The man who would not salute Hitler
August Landmesser's brave example
by Herman Labuschagne


In 1996 I was at a big banquet where a toast was raised to a famous public figure whom I had no respect for. The moment the toast was raised I knew that I would not be raising my glass to a supporter of violence, terrorism and Marxist ideology. My parents were there too, and I anxiously wondered how they would react. They had never been politically active and I have never known them to make a public scene at any time. When everybody rose, only four people remained seated. Two of them were my parents who seemed as unruffled as the Queen on that day when she was shot at. The third was myself. And the fourth was a well-known author who was also seated at our table. I had always been proud of my parents – but this was one of the proudest moments ever. I just found it extremely puzzling that there were only four.


That was a long time ago, but I never could get that moment out of my mind. I can still not get over how only four in that entire gathering refused to toast. I know there were others present who felt the same – but they stood up and raised their glasses all the same. I believe they followed the herd because it was easier to go with the flow than to risk standing out. In a way I am sympathetic. It is not easy to stand by one’s convictions and to resist indicating support for those who act contrary to one’s values and beliefs. It is much more simple to just follow the crowd’s motions, rather than risk looking like a troublemaker.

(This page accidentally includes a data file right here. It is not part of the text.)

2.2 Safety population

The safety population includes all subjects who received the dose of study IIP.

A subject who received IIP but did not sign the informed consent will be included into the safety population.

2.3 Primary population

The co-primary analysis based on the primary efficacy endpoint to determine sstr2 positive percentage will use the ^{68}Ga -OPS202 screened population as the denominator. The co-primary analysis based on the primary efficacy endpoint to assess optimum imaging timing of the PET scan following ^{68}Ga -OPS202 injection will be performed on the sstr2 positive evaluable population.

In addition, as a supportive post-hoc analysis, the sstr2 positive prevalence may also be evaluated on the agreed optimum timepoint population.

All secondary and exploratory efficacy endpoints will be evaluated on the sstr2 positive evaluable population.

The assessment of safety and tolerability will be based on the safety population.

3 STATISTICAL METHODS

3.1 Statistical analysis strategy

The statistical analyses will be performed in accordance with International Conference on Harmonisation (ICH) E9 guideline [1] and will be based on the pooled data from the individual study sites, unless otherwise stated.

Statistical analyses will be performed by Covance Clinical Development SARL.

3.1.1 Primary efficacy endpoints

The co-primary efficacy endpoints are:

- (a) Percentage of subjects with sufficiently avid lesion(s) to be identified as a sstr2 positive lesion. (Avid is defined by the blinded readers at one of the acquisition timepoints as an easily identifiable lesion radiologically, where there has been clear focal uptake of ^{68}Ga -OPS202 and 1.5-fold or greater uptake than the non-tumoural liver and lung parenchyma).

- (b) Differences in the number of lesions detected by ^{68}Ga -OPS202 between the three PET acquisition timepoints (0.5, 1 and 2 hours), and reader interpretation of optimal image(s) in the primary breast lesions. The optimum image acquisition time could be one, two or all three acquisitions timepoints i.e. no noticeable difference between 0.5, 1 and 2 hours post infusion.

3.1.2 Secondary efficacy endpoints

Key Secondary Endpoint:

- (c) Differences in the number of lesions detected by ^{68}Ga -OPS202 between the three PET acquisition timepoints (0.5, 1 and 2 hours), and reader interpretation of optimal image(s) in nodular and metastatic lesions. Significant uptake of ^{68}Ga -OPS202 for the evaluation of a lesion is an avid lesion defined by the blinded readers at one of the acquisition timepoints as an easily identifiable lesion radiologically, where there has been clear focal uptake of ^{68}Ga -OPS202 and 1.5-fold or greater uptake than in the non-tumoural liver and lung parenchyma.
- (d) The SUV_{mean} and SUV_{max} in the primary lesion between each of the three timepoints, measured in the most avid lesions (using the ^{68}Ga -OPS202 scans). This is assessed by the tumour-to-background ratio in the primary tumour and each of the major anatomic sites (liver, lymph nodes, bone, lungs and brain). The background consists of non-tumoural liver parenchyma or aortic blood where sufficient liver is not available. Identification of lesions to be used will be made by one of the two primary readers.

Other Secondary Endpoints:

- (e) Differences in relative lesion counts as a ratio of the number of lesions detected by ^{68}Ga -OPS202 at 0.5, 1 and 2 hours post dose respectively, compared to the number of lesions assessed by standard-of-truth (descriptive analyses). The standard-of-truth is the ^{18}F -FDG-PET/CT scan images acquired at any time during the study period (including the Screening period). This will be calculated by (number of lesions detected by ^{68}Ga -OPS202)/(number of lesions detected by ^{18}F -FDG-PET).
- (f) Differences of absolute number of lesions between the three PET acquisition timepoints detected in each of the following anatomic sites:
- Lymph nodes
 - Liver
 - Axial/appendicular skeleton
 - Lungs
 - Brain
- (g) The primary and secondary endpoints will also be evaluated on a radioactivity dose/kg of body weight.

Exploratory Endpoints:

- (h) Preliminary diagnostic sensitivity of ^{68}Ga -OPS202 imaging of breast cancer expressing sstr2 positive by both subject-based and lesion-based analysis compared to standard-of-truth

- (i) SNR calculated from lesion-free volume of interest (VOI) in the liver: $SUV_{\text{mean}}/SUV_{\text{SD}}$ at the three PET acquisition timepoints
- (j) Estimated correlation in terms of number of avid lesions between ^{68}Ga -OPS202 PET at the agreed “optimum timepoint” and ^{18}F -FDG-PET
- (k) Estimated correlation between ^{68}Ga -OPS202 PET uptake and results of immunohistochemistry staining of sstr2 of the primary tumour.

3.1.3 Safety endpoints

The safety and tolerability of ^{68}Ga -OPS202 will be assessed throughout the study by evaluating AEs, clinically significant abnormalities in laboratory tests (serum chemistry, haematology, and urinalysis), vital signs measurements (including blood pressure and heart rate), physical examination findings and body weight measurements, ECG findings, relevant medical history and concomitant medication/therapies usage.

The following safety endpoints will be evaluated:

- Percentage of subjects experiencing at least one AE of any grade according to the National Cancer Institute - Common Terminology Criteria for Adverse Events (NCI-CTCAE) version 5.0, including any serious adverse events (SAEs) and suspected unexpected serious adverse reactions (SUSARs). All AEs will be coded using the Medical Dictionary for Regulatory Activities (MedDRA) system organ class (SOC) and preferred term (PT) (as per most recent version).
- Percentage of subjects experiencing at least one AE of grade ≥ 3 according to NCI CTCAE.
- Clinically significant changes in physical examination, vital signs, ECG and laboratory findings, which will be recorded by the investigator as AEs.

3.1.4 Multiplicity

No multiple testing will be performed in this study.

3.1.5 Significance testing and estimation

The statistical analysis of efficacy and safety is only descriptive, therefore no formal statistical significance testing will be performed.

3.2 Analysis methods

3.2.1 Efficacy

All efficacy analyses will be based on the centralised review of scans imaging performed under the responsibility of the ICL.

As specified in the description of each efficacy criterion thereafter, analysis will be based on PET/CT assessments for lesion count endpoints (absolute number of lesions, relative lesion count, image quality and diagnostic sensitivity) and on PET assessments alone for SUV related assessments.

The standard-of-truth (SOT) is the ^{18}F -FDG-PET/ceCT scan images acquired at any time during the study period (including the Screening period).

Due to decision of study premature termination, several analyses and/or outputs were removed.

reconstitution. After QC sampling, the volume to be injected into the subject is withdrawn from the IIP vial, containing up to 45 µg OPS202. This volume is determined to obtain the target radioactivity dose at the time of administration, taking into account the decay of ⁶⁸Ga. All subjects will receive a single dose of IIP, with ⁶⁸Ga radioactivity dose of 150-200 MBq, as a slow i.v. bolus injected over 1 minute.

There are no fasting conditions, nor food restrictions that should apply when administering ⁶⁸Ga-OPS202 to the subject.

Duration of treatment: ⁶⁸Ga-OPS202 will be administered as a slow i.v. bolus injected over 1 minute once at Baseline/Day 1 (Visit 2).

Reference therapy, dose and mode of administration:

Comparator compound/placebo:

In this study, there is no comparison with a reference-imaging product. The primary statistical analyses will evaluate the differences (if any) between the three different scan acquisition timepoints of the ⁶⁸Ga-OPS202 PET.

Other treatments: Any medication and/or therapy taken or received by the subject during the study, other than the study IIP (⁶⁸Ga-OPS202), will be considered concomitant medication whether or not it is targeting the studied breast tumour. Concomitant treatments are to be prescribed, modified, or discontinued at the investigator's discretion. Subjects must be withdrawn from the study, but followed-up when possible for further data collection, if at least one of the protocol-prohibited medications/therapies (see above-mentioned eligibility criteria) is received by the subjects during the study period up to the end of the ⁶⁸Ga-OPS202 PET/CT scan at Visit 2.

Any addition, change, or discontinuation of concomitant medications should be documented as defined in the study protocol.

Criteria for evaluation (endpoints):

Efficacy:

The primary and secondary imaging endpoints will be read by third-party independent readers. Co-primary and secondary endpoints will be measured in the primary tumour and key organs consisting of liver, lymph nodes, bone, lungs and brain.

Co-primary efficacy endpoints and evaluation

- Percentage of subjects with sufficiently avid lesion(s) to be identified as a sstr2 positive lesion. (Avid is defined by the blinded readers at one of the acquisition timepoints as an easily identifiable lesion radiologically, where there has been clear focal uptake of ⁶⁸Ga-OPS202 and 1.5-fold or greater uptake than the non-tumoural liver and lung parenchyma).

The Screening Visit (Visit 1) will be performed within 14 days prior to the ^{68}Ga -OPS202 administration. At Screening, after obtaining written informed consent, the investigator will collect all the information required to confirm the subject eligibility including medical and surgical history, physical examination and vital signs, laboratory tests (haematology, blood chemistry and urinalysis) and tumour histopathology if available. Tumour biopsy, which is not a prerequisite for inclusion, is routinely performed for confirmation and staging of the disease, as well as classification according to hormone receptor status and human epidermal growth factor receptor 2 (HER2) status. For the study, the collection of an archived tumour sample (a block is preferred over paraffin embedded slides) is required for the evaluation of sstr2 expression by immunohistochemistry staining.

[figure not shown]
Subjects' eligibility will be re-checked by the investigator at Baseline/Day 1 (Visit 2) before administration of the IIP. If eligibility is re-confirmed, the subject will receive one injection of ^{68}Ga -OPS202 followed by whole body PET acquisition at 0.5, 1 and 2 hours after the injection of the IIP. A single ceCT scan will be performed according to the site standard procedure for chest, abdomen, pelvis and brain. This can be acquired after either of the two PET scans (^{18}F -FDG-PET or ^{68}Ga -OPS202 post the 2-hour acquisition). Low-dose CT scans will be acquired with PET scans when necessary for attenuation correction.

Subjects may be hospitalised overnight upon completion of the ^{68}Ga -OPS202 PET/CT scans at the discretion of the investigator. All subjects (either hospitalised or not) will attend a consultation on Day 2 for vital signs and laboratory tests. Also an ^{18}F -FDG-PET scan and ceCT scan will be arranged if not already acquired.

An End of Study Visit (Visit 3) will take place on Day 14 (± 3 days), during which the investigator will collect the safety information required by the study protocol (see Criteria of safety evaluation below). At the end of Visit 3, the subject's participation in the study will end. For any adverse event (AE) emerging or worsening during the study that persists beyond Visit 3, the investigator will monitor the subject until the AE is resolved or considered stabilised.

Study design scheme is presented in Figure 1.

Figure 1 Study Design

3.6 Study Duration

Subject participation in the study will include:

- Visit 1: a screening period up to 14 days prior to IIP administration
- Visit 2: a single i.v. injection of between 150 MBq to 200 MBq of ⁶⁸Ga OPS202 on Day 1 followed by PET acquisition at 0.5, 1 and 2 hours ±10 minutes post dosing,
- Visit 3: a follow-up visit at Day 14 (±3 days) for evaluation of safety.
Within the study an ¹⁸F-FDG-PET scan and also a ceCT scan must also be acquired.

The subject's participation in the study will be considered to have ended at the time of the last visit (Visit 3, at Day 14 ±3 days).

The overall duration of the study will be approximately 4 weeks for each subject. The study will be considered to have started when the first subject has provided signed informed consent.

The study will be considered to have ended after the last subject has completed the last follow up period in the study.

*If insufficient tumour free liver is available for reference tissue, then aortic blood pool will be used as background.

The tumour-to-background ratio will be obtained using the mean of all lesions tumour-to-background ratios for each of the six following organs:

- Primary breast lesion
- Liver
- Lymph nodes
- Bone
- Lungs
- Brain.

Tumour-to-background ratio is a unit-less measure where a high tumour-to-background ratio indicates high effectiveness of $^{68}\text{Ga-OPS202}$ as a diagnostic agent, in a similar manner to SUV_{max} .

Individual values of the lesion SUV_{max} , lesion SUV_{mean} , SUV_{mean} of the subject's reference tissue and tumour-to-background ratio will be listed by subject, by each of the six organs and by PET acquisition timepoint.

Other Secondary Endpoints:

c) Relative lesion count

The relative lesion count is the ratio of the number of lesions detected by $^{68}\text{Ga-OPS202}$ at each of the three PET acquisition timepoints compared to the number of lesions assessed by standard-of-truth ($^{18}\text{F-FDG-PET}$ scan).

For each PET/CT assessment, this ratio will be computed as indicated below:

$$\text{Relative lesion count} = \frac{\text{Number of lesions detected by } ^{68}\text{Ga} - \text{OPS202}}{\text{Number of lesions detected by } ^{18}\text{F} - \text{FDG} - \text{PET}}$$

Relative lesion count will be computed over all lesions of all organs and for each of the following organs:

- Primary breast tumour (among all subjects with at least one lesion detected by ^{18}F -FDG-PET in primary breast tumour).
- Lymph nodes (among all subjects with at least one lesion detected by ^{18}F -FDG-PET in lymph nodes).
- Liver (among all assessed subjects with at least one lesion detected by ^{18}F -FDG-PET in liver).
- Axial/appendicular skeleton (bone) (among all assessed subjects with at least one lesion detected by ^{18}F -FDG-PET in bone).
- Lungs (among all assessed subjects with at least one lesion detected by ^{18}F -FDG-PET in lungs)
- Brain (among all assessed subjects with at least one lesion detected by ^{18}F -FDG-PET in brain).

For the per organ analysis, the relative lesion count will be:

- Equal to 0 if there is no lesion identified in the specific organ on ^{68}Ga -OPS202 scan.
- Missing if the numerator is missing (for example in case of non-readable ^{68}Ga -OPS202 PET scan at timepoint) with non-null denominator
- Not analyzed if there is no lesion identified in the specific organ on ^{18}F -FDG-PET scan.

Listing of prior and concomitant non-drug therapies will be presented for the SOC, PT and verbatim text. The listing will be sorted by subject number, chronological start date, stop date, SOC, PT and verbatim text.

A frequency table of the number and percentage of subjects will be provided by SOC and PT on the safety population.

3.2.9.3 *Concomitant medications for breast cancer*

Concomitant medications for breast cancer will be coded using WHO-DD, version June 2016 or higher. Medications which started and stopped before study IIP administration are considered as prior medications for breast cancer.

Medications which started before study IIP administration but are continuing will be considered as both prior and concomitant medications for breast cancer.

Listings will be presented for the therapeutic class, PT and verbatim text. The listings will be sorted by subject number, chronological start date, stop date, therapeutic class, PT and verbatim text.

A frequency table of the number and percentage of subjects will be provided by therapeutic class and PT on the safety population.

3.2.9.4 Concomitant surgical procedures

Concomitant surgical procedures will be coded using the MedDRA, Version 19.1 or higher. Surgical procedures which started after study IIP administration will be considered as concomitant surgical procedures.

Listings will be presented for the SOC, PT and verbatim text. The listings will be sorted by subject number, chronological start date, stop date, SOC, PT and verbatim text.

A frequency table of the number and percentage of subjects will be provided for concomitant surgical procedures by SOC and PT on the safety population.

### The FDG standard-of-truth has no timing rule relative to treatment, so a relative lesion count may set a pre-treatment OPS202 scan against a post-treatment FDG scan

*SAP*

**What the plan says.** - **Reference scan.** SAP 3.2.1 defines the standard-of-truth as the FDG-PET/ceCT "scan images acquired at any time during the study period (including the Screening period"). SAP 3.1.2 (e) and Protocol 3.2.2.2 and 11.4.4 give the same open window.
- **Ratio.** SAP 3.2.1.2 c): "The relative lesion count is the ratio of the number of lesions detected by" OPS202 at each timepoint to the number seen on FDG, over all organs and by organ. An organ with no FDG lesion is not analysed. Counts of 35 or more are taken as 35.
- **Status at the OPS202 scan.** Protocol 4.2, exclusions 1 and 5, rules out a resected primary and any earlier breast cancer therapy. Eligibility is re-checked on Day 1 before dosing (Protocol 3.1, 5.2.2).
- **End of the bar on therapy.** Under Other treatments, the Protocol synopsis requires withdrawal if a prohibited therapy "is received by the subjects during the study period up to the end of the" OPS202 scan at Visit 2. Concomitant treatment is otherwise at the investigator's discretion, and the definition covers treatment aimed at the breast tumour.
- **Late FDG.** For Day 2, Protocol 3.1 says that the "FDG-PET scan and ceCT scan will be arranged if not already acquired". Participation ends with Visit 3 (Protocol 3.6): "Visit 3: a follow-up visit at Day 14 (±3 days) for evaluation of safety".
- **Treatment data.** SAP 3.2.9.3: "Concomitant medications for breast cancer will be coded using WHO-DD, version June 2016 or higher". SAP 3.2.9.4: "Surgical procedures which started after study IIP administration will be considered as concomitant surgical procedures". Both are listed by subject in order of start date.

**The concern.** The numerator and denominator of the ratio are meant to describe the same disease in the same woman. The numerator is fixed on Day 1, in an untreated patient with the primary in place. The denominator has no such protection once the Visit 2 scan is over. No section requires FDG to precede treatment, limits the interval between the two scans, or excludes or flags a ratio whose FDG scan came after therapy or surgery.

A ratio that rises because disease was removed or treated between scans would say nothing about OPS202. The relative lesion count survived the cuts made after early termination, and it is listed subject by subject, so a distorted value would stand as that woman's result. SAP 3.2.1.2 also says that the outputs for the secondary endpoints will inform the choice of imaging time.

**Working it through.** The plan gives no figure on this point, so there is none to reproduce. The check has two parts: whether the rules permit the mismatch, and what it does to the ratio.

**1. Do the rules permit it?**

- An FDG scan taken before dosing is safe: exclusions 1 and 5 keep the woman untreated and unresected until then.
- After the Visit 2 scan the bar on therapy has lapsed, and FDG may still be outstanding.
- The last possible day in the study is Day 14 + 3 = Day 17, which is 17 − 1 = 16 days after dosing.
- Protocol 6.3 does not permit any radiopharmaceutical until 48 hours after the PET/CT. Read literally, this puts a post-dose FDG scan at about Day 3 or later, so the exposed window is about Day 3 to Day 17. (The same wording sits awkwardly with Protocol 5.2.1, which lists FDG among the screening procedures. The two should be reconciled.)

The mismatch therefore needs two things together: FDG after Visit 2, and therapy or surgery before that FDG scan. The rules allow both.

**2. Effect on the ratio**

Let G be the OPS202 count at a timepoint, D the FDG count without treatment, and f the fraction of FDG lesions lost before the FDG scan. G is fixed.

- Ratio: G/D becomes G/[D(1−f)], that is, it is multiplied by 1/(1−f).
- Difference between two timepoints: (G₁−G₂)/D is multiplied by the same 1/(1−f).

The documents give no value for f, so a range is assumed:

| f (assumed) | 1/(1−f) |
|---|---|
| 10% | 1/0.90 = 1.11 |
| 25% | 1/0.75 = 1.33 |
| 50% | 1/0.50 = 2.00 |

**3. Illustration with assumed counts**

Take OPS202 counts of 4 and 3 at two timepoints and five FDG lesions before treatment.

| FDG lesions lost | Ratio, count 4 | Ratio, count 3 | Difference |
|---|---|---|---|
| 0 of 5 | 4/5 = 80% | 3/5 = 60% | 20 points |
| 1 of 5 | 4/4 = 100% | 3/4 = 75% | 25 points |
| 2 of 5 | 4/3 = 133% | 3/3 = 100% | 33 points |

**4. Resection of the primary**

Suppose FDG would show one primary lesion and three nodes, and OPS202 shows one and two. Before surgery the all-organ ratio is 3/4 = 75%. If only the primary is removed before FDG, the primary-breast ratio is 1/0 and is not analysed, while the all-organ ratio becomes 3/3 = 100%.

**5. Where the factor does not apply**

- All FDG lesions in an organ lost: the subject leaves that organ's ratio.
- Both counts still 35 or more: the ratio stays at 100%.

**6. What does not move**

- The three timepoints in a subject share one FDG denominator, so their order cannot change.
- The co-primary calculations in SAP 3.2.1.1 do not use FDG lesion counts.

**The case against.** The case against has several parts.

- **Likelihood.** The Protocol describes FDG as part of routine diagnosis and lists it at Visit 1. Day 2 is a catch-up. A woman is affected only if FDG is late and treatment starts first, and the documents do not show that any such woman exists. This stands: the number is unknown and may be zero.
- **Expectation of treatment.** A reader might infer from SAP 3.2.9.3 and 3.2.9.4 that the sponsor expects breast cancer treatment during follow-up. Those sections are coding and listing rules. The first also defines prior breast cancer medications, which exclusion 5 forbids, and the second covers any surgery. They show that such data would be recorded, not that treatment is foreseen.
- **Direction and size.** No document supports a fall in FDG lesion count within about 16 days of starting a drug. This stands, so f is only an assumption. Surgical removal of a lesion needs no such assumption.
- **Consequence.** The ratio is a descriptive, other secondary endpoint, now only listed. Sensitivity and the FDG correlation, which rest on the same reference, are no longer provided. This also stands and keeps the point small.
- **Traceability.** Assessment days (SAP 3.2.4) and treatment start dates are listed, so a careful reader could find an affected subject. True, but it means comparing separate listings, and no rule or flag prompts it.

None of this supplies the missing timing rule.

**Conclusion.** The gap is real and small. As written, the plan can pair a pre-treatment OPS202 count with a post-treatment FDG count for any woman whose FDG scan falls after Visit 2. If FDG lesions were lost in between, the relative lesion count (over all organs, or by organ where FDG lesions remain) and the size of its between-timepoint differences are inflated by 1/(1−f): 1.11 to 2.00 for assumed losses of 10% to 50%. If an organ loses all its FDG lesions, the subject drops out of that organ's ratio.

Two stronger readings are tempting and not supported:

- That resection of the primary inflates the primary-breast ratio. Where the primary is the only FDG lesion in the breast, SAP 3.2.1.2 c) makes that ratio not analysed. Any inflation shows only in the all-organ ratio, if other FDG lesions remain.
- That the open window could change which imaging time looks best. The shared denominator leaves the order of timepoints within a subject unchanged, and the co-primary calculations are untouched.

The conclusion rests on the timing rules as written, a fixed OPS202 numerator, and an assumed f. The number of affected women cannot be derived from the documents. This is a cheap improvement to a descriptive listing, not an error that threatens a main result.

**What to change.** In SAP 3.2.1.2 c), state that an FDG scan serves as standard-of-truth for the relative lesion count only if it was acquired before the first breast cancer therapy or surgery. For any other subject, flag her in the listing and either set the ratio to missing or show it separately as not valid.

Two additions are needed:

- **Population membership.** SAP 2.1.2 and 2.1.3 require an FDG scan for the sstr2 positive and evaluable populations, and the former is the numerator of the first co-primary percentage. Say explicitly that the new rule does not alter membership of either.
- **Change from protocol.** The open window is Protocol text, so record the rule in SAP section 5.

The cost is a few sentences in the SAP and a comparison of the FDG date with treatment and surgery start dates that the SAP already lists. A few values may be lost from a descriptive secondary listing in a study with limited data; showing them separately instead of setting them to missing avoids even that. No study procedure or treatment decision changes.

In a crowd of people who were saluting Hitler in 1936, only one man refused to follow their example. His name deserves to be remembered – he was August Landmesser. He was a brave man.


Unfortunately his brave defiance later cost him his life. Nevertheless, there were always men like August Landmesser. When herds of sheeple grow from a trickle into multiple thousands – when entire crowds become swept away by mass hysteria and popular delusion – a small handful always seem to resist the flow by remaining true to their convictions. A tiny few still manage to think for themselves.


I once heard a definition of character that I liked. It is said that character is what you do when you are assured that you can get away with it. During the years that followed this event, it became possible to get away with murder and atrocities of the most incredible kind. And yet, a modest minority always resisted. There were many brave men in the world’s great armies – supremely courageous individuals on both sides of all conflicts. The greatest heroes of all, however, are the ones who still managed to distinguish right from wrong – and chose to do right against overwhelming pressure.


This picture became engraved on my mind. Many times, when I feel the pressure to follow the sheeple, I think of August Landmesser – and that circle drawn around him. And then I think – if this was 1936 and I was there – would my face have been found inside that circle? I will never know for sure. But I hope that the answer would be yes.


The truth is that this particular scene repeats itself daily around the world. On a miniature scale it repeats itself in families, in offices, in politics – and particularly in courts of law and in houses of parliament. Often when I sense the pressure of being swept along into a wrong direction by popular pressure, I try to think of this image – and try to place myself there. If ever a figurative picture of a crowd supporting something wrong should be published, in sincerely hope that neither I nor the ones I love will ever be among the ones that are saluting.